To deliver high quality care, a highly motivated and skilled workforce is essential. Finally, and paradoxically in the light of these long term trends, to reduce costs, workforce productivity is a core focus: workforce, after all, constitutes the largest single cost factor of health care systems.
The workforce challenge is far from simple, and we will need to rethink common assumptions to tackle the issues at stake. When the issue is reduced to discussing the ‘numbers’ of professionals needed, we will miss the point. The truth is that in developed countries, projected shortages in the past has usually failed to materialize – we have always just spent our way out of the problem. Theoretically, we could do this again. The problem, however, is that we simply cannot afford to do this anymore – whether in developed or in developing countries.
Simply pushing for more productivity is also not going to be a long-lasting solution. Pushing productivity too unidimensionally will hurt the very motivation of the workforce that we need so urgently to drive quality improvement efforts and face the pressures building up on the system.
So how do we solve the dilemma of increasing demand for health services while our resources are dwindling? Can quality be enhanced in the process? Can we make healthcare workers more productive while making the work more attractive?
To answer some of these questions, we have examined a range of inspiring examples from around the world to demonstrate that with concerted effort and transformative change there is a solution. The examples that we have used are proven and come from real provider organizations. And in most cases, they have shown to have a direct and simultaneous impact on workforce productivity, quality of care and employment levels. By combining the lessons learned from these organizations, we hope to show how the optimal synergy between these three – often conflicting – objectives can be achieved.
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Please mind the gap
There is little doubt that health systems in the developing world are approaching a widening chasm between the rapidly growing demand for health services and a steady decline in the quantity of health workers. Indeed, our analysis shows that by 2022, the OECD countries will be facing a workforce shortfall of somewhere in the region of 22 to 29 percent (see Figure 1)1, 2
Is demography our destiny?
The causes of this gap are fairly clear. Demography plays a role: as shown in Figure 2, over the last decade demography explains 3.4 percent of the growth of 20.6 percent in costs in OECD countries. Larger parts of spending growth of the last decade are caused by medical technology (5.6-9.9 percent) and autonomous growth (13-18 percent) due to factors such as prosperity (which is associated with higher spending on healthcare) and supply induced demand.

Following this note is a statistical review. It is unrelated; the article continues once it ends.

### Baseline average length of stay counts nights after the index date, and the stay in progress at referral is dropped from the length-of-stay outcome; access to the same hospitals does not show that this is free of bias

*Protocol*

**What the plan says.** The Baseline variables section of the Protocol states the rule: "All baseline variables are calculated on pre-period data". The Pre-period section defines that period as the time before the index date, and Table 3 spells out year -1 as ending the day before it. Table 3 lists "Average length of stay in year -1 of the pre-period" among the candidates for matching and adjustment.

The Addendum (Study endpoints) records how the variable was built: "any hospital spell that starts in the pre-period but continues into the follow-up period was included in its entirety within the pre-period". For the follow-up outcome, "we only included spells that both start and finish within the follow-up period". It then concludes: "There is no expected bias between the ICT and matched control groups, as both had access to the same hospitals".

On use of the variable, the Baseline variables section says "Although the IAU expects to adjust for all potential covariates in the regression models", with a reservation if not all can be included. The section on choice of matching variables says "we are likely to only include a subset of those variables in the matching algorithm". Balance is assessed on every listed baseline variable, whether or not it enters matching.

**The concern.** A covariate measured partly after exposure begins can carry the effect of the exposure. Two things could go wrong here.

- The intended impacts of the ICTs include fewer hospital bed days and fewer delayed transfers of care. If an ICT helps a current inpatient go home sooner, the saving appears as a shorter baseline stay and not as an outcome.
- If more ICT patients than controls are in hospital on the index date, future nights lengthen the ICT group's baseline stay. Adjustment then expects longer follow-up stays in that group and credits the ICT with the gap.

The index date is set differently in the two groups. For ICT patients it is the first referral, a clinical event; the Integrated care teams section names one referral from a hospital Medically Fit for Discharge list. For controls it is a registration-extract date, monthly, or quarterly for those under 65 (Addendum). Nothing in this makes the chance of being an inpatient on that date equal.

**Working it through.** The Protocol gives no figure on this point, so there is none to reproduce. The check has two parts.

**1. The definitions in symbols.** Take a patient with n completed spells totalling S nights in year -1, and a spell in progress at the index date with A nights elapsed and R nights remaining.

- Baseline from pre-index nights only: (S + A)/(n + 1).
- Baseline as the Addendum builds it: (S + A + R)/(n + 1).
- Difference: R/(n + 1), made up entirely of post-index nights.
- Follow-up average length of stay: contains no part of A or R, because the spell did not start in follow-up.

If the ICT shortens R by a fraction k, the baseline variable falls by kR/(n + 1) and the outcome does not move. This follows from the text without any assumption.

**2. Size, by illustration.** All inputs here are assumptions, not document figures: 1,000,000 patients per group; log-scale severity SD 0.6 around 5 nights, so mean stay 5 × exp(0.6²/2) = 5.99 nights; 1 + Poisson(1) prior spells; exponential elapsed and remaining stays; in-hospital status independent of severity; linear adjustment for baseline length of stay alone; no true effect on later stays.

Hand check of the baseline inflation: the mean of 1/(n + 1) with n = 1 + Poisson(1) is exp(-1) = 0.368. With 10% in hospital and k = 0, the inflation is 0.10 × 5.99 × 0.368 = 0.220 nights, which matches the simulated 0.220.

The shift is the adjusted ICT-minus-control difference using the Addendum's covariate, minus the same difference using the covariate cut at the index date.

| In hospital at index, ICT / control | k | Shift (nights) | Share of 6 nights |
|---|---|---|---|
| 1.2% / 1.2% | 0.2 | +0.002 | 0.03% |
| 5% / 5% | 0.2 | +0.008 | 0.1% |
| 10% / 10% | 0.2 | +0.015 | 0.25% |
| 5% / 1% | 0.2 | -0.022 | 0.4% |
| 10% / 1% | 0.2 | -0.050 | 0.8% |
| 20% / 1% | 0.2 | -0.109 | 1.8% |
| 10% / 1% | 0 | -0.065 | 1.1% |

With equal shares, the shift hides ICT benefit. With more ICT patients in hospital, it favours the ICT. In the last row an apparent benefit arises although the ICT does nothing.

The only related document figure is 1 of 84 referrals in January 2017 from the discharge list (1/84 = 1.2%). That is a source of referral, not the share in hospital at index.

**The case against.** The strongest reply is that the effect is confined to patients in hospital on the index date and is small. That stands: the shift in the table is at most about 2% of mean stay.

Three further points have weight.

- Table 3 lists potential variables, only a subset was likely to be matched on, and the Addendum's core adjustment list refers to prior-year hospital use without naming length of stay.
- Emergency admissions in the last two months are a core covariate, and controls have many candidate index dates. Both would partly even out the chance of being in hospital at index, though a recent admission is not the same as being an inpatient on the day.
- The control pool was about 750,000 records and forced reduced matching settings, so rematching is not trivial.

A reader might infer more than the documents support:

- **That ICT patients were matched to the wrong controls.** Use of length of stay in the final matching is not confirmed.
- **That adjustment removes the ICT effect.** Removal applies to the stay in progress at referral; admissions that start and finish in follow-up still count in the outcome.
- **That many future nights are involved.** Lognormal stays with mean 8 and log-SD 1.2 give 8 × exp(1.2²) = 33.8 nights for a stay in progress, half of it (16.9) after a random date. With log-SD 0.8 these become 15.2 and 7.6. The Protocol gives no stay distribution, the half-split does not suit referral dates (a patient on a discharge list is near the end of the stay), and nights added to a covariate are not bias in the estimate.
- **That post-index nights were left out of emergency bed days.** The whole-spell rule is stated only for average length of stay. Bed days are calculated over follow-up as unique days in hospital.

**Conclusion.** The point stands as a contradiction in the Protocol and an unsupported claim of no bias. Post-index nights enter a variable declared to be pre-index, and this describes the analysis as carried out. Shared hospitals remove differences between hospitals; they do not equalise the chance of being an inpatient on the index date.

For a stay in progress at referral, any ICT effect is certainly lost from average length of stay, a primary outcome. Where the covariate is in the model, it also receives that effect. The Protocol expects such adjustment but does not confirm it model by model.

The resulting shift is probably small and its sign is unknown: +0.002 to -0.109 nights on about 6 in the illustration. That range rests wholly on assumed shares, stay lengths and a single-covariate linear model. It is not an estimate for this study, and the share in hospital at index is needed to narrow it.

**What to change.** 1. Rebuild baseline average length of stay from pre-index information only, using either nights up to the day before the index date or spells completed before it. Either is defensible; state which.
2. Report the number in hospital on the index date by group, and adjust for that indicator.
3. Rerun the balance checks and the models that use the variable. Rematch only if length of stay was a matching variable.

Over the next decade we expect an additional demand caused by demography of 6.1 percent and, assuming autonomous growth continues for the next decade, we can expect a total demand for the healthcare workforce of 13 - 18% percent (see Figure 1). In this estimation we downplayed the effects of medical technology development because these are primarily seen in healthcare expenditure. New medical technologies will however require additional healthcare professionals or professionals with new skills.
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Where are all the health workers going?
Demography also plays a part in the steady decline in the number of healthcare professionals in the developed world. In part, this is because as ageing populations retire, economies experience an overall decrease in the number of people of working age. For the healthcare sector, this will result in a decline of between four to six percent over the next ten years.
Yet again, there is more to the story than simple demography. Overall, employees are putting in fewer hours every year. Our research shows that part-time employment has risen from 16 percent in 2000 to 19 percent in 2009. The average number of hours worked per week has also dropped by almost seven percent over the past twenty years. If this trend is allowed to continue for another decade, we estimate that the average work week will shorten by an extra 5.6 percent to just under 34.5 hours. The combined effect of these developments is a drop in healthcare workforce capacity of between nine and 11 percent by the year 2022 (see Figure 1).
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1Included in this report are the EU-15 countries and the US, Canada, Japan and Australia. Other economies like India, Singapore and China are not members of the OECD and are not included in this report due to unavailable internationally comparable data.
2For more details, please see chapter 2 and 3 of the background report, available on our website kpmg.com/healthcare